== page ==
Before deciding the color scheme, ask them to show you the backdrop where they are going to use it, also ask if they prefer any color scheme in particular… generally they will tell you to use their corporative colors.

    If you are a novice, this color scheme selector can help you; even though you can always use some images you like and take samples to create your own, customized color library.

    The same applies to styles; there are as many of them as artists or public to whom is destined. Think about the sensation that you want to transmit.

    Example A: hard brushes, contrast between shades and lights, saturated colors give more sensation of aggressiveness… this would be great for a teenager public.

    Example B: soft brushes, little contrast between shadows and lights, pastel colors; this gives a warmer sensation… this would be used for a childish public.

    If you are an advanced Photoshop user you might already know how to change the color schemes of a finished design, if you don’t, it’s always useful to make a color sketch before the final design, that way if there are any corrections to do (there are always corrections to do), you will save a lot of time.


    Final image optimization


    There’s a quite simple rule: if they are smooth colors, it’s better to save for web in GIF format, if there are degraded colors the best thing to do would be use JPG format (60% of quality should be enough).

    Cheers.
    Sergio
    Last edited by the_pm; 05-16-2007 at 09:55 AM. Reason: sorry, I forgot to read the guiline for posting tutorials

  2. #2
    Join Date
    Mar 2007
    Posts
    170
    Your mascot designs are truly amazing. Very impressive work!
    I recommend you show it to more viewers - just by opening a thread in the general Web Design and Content section, so that more people have the chance to see what you are in.

    Cheers,
    Amalia

  3. #3
    Hi Amalia, thanks a lot for the suggestion.

  4. #4
    Thanks for that tutorial, it was real usefull. Well not yet, but it makes me think that I should design own mascot and when I do that I surely read this tutorial couple of times, before designing.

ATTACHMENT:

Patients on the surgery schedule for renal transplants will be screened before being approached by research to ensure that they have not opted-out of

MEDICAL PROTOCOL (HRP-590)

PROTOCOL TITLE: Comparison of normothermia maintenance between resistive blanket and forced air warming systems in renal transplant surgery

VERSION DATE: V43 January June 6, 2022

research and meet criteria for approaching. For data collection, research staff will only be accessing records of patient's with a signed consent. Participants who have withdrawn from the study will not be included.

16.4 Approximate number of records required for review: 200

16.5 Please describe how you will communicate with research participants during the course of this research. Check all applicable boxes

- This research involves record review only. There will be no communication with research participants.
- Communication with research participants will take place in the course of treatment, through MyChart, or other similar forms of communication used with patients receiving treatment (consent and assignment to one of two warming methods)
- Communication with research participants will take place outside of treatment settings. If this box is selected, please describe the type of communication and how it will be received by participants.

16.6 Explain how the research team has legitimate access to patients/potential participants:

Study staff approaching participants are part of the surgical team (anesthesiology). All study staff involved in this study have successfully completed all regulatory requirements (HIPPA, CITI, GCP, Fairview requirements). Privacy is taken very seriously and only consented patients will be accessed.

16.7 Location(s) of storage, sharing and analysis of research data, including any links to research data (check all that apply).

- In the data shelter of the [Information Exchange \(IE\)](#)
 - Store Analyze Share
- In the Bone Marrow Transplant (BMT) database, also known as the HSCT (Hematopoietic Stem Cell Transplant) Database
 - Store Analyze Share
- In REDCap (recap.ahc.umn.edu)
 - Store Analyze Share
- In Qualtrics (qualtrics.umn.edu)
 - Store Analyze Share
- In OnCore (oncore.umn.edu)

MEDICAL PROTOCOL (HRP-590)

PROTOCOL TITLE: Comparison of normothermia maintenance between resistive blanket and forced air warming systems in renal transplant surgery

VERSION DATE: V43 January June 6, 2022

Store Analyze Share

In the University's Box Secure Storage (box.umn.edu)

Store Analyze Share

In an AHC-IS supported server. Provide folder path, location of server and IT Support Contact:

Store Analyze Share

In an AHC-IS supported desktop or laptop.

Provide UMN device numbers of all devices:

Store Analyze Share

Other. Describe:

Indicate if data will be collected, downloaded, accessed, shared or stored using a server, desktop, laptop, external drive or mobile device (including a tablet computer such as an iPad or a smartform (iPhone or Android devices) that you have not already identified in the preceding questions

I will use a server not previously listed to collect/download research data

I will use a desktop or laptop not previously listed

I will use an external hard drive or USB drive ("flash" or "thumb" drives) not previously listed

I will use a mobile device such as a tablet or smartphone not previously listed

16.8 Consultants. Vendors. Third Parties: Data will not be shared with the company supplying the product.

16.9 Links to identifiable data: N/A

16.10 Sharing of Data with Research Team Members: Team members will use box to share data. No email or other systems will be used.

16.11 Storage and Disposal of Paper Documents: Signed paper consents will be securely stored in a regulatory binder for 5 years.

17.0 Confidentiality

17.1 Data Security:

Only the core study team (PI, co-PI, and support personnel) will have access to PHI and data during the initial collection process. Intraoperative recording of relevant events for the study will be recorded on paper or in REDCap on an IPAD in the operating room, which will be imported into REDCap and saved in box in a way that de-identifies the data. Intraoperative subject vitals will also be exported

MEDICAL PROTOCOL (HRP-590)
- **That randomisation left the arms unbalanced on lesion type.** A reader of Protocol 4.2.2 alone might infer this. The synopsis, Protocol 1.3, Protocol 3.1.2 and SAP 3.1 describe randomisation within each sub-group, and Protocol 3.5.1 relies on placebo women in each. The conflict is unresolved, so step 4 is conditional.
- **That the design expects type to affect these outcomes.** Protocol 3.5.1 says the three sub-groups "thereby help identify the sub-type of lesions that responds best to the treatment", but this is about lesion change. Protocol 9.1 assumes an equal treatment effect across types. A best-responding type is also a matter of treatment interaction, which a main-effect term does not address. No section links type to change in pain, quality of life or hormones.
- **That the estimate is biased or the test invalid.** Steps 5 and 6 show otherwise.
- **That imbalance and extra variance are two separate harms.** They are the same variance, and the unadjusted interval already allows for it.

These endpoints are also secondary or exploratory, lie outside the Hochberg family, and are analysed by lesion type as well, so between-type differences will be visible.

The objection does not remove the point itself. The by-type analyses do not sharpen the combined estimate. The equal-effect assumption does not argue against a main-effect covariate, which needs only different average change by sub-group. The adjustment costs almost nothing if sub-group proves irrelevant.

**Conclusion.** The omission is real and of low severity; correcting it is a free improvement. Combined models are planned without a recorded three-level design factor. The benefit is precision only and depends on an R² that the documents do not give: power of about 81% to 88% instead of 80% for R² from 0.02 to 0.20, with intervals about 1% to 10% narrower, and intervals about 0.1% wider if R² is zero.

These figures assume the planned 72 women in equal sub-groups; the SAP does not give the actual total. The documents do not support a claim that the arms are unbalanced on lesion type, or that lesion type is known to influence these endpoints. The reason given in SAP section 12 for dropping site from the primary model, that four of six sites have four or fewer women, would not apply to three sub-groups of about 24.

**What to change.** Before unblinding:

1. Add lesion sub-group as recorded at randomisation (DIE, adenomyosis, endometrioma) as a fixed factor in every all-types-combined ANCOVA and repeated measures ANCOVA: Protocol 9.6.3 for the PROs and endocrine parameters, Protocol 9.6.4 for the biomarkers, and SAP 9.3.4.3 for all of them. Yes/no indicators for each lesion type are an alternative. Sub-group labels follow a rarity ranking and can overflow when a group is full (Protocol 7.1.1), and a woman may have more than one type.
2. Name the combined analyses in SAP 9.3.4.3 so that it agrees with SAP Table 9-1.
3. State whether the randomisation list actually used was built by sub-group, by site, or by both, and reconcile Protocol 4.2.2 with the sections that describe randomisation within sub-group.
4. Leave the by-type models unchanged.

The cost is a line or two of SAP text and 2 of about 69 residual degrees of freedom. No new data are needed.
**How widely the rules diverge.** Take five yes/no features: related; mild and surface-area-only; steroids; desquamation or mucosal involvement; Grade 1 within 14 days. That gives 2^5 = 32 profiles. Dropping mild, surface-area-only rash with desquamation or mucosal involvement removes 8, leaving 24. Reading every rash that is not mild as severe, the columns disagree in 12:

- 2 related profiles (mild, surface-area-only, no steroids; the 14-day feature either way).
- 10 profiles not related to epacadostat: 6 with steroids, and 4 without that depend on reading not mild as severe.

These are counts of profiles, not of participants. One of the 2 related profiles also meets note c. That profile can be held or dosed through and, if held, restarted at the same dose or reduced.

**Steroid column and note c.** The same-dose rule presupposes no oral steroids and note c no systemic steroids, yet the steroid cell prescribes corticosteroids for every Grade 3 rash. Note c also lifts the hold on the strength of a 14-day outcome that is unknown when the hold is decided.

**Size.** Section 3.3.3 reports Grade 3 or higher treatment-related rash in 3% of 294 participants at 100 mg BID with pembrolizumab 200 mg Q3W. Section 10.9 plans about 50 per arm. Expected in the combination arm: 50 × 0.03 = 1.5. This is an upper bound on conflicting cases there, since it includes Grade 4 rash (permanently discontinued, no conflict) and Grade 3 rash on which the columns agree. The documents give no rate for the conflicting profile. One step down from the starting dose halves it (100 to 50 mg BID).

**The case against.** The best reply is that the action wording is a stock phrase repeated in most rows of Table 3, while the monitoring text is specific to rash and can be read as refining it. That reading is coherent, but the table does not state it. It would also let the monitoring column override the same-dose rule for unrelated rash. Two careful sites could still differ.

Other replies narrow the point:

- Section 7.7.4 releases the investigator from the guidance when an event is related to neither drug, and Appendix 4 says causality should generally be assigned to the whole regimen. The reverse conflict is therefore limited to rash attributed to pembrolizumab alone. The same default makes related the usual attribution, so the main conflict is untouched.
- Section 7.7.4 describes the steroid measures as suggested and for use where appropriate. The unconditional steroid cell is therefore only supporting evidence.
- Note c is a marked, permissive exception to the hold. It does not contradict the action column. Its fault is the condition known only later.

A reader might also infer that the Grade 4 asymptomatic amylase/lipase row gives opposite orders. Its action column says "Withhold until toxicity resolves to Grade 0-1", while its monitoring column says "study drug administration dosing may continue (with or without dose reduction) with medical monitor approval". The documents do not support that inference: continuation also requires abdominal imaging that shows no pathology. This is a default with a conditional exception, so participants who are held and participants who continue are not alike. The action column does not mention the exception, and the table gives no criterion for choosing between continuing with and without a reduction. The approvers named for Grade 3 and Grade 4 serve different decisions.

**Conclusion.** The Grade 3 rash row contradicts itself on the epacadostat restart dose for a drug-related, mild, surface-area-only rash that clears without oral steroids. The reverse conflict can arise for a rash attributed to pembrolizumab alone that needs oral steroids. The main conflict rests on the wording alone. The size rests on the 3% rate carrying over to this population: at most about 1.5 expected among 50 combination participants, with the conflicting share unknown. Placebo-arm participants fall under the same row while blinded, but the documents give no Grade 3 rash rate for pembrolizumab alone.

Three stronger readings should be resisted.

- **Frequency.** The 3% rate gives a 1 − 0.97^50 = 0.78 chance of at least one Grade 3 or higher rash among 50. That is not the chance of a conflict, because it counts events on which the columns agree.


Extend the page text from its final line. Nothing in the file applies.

5. #5
    Im happy you think its useful

  6. #6
    I kinda have a question and I hope you answer it.
    in your designs I see darker and lighters areas giving the kind of a 3D effect.
    usually dodge and burn tools are used for this.
    but of course the layer or at least the overlay layer will not be any more vector or scalable.
    Is there a way to add such effect and stay scalable?
    finally, I am good at drawing such moscots by hand "black and white drafts"
    then I trace them well using illustrator to get vector shapes.
    but I mess things up to go further with coloring and adding effects, do you have any suggesstions,
    thanks

  7. #7
    Join Date
    Nov 2003
    Location
    Newport Beach, CA
    Posts
    2,920
    I can't even begin to tell you how much I wish I had the talent you have doing these. I've said that before in another thread, I know, but you simply do fantastic artwork
    Show your reciprocal links on your website. eReferrer

  8. #8
    Quote Originally Posted by MacoDesigns View Post
    I kinda have a question and I hope you answer it.
    Hello Maco, for the scalable issue there is 2 options:
    1. Doing vectors, instead using dodge and burn tool I suggest using layer modes (screen for highlights and multiply for shadows), it gives you more control over the shading
    2. Working at high res, I usually do bitmaps at 7000x7000 px, so you can print reasonably big.


    Take a look to this videotutorial regarding photoshop shading

    Regarding the inking there is 2 choices again:

    1. Digital inking, here is a tutorial I think could be helpfull for digital inking
    2. Digital cleaning here is a tutorial I think could be helpfull for digital cleaning. Notice the penciller did a excelent work, if you are not so clean maybe is better the previous choice.


    Thanks a lot for your kind words Fastnoc, much appreciated

  9. #9
    Join Date
    May 2007
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    Pearl of the Orient Sea
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    15
    Is it possible to you to design a mascott in vector? I'm mean fully vectored mascott? Thanks

  10. #10
    Quote Originally Posted by CreativeFantasy View Post
    Is it possible to you to design a mascott in vector? I'm mean fully vectored mascott? Thanks
    Yes of course, I have lot of vector work in my portfolio, its just I get almost the same quality as bitmaps (but more time consuming), some examples:

    http://www.sosfactory.com/images/imagenes/fu01.jpg
    http://www.sosfactory.com/images/imagenes/mayhem2.jpg
    http://www.sosfactory.com/images/imagenes/buzz.jpg

  11. #11
    Join Date
    May 2007
    Location
    Pearl of the Orient Sea
    Posts
    15
    Quote Originally Posted by sergiosuanez View Post
    Yes of course, I have lot of vector work in my portfolio, its just I get almost the same quality as bitmaps (but more time consuming), some examples:

    http://www.sosfactory.com/images/imagenes/fu01.jpg
    http://www.sosfactory.com/images/imagenes/mayhem2.jpg
    http://www.sosfactory.com/images/imagenes/buzz.jpg
    @sergiosuanez Thanks

  12. #12
    Join Date
    Feb 2005
    Location
    Auckland, New Zealand
    Posts
    97
    Hey you're the guy at dA! I really like your work. Thanks for the tutorial.

  13. #13
    Join Date
    Apr 2007
    Location
    United Kingdom
    Posts
    1,666
    They look great! I know where i'll be heading when I need something like that done!

  14. #14
    Quote Originally Posted by hanyo View Post
    Hey you're the guy at dA! I really like your work. Thanks for the tutorial.
    Yes, I am

    They look great! I know where i'll be heading when I need something like that done!
    You are welcome

  15. #15
    Very nice. Thanks for that sergiosuanez. They are really good